Technology is amazing. It's so great, it's next to impossible to truly appreciate just how phenomenally, staggeringly, unbelievably indescribably great it is.

Every day we play with the kind of power that would have medieval villages setting up pyres (or to be more accurate, gallows, since English witches were hanged rather than burned), and every day it becomes harder and harder to be impressed.

Innovations become features, features become expectations and expectations become the status quo. And so, the world becomes another slice more cynical and blasé.

It's Google Earth that does it for me. Only a couple of years ago, the mere idea that we'd be able to load up one program and zoom from the atmosphere down to our own back garden in one more or less fluid pan was nothing short of sci-fi. Literally. That was one of the stock special effects when movies like Men in Black wanted to show off.

Years of development later, it's bordering on time-travel and teleportation. Archaeologists use it to track ancient civilisations. You can visit distant lands at street level, and where once famous monuments like the Eiffel Tower were simply squat splats on a pixellated landscape, they now stand tall – admittedly, in the middle of flat fields – as proud hybrids of 3D models and photo-realistic textures.

The most recent big release is the Ancient Rome layer, which tries to recreate the city at the height of its power. The graphics firmly smack of an educational project – all very clean, with simple textures – but speaking as an amateur classicist, I don't mind.

You get museum-style explanations of what everything is, a few indoor scenes to explore and, of course, all the Google tools so you can find out whether there's now a Starbucks where once there was some great ancient relic. Probably. It'd be too depressing to find out that there is, so I haven't checked, but you feel free.

Stories the key

What this kind of environment can't offer, though, is any real feeling of the culture itself. I've never been a fan of museums, mainly because I've never cared much for objects behind glass or crumbling architecture. Rock is rock.

Instead, my interest in history tends to be focused around books and the stories that emerge from these cultures. I couldn't care less about how the Greeks built their towns, but I love that we still use the staff of Hermes as one of our primary symbols for medicine and that Cloud Cuckoo Land survives as an expression.

It's odd that games – interactive experiences entirely built around stepping into and interacting with unusual worlds – have always failed miserably at picking up the baton. Usually, they immediately bail out of depicting their time-period properly, or try and compensate for the smell of edutainment wafting out of their armpits by throwing in bizarre extras. Demons. Magic. Time-travel.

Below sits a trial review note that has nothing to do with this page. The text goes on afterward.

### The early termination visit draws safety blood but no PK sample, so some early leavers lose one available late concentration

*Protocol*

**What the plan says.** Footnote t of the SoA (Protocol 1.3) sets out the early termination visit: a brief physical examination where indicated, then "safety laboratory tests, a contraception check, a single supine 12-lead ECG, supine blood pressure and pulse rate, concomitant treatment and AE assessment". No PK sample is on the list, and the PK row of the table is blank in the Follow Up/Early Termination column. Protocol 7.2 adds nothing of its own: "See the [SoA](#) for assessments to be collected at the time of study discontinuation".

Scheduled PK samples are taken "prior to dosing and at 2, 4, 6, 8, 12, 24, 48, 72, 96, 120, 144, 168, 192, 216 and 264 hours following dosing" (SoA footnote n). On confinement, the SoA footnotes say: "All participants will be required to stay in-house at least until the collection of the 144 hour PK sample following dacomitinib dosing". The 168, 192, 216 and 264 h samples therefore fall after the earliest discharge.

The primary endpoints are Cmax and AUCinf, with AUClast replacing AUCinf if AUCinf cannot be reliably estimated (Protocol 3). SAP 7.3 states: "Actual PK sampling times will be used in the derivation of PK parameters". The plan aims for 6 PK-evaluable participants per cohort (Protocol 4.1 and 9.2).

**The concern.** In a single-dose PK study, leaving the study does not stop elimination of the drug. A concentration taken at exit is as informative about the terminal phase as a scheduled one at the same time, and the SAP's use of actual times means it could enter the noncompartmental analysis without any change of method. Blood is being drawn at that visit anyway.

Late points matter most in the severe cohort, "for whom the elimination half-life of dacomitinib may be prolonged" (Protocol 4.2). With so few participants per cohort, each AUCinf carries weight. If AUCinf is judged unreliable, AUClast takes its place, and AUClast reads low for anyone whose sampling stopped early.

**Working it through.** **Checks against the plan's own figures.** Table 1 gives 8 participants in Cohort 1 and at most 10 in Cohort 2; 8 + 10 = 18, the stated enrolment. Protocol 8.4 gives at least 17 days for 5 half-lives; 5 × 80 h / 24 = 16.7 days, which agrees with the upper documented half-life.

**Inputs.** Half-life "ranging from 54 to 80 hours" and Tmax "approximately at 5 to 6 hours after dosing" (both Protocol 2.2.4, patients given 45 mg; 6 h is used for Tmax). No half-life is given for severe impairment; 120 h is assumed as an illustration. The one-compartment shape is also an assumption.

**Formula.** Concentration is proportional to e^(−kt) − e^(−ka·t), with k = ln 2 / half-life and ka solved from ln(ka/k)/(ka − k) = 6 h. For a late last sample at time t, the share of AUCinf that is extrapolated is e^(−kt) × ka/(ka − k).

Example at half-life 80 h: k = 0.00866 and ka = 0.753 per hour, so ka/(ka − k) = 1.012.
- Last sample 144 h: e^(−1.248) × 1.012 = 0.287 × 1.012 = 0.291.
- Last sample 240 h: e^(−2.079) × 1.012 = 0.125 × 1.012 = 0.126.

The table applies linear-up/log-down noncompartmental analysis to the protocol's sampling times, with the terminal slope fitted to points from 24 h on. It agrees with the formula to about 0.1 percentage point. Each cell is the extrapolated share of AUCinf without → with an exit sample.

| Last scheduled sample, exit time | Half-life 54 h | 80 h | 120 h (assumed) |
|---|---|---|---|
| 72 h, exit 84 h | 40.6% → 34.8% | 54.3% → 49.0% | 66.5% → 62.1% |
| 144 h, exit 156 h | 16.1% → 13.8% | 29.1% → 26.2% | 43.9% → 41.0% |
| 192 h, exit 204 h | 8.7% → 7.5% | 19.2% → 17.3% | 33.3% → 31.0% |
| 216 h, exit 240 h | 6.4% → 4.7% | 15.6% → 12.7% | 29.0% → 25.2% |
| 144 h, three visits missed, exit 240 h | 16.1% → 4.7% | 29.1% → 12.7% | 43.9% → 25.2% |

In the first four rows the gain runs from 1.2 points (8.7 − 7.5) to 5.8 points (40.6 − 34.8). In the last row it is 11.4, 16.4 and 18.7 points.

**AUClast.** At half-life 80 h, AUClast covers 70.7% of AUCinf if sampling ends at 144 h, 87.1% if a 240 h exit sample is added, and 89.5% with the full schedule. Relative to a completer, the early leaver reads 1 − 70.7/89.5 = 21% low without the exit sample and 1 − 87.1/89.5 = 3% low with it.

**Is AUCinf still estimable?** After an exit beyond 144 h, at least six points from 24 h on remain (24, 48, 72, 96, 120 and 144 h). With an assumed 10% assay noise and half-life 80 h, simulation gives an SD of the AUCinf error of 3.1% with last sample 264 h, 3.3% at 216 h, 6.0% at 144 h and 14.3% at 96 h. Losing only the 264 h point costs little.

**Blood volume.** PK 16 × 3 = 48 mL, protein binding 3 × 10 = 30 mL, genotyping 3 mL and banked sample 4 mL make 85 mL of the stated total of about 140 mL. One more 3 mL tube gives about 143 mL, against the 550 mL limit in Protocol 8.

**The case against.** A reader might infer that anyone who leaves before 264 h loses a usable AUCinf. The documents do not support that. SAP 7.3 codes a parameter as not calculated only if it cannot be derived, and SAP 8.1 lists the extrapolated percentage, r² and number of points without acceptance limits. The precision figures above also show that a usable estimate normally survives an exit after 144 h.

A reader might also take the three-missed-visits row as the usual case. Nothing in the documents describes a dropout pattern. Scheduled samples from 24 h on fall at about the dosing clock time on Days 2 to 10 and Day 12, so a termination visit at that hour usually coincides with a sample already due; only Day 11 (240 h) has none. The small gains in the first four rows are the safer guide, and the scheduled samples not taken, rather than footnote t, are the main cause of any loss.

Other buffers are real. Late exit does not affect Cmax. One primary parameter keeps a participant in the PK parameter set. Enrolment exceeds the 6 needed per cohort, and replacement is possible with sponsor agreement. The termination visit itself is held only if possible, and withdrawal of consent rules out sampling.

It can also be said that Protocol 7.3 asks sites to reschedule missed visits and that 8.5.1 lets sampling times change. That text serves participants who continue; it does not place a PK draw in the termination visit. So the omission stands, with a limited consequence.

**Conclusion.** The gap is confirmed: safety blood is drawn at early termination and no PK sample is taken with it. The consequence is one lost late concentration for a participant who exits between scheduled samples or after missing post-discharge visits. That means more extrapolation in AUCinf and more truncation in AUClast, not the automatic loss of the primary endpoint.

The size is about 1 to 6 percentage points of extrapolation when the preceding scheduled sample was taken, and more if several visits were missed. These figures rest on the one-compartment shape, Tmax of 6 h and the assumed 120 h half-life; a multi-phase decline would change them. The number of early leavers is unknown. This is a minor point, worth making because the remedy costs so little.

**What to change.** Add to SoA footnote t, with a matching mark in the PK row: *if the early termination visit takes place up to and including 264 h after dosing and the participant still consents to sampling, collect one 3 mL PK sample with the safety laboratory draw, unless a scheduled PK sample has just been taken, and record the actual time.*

Ubisoft's Assassin's Creed is one of the most shameless. It's not actually set in Crusades-era Jerusalem, but in a lab in the near future, where a guy called Desmond is hooked into some machine to relieve his ancestor's racial memories, or some such nonsense.

Amusingly, there were due to be novels based on the game, until complaints from the Ismaili resulted in the author being told to keep all religion out of them. "I guess the Crusades were about shoe size or something," he grumbled on his blog.

The easiest way to 'do' education is to throw in reams of information and hope that someone, somewhere, will actually read it. It always fails, but it makes researchers happy. For my money, the best thing to do is to concentrate on feel. Anyone who's interested in taking it further will do so, whether it's buying a book or going to visit somewhere in real life. I've done that.

The interactive Gabriel Knight 2 featured large segments devoted to Ludwig II of Bavaria and I doubt I'd have been as interested in poking round his fairy-tale castle at Neuschwanstein or the markets of Marienplatz had I not enjoyed exploring them while werewolf hunting.

The Last Express is another that caught my attention; a murder mystery set in a rolling microcosm of the major powers involved in World War I. Play for the atmosphere. Play for the history. Play for the plot. Your choice, at least if you were one of the three people who bought the damn thing.

Still, history always repeats itself. At some point, someone will find a way to harness both education and entertainment into one single word that doesn't send terrors down the spine. With a few more complex layers, maybe it'll even be Google. Right now, I'm happy just footling around the world.

By tomorrow, I'm sure Google Earth will be back where it's been for the last year – buried in my programs menu while I play Left 4 Dead. But that's tomorrow. There's plenty of today still left.

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First published in PC Plus, Issue 277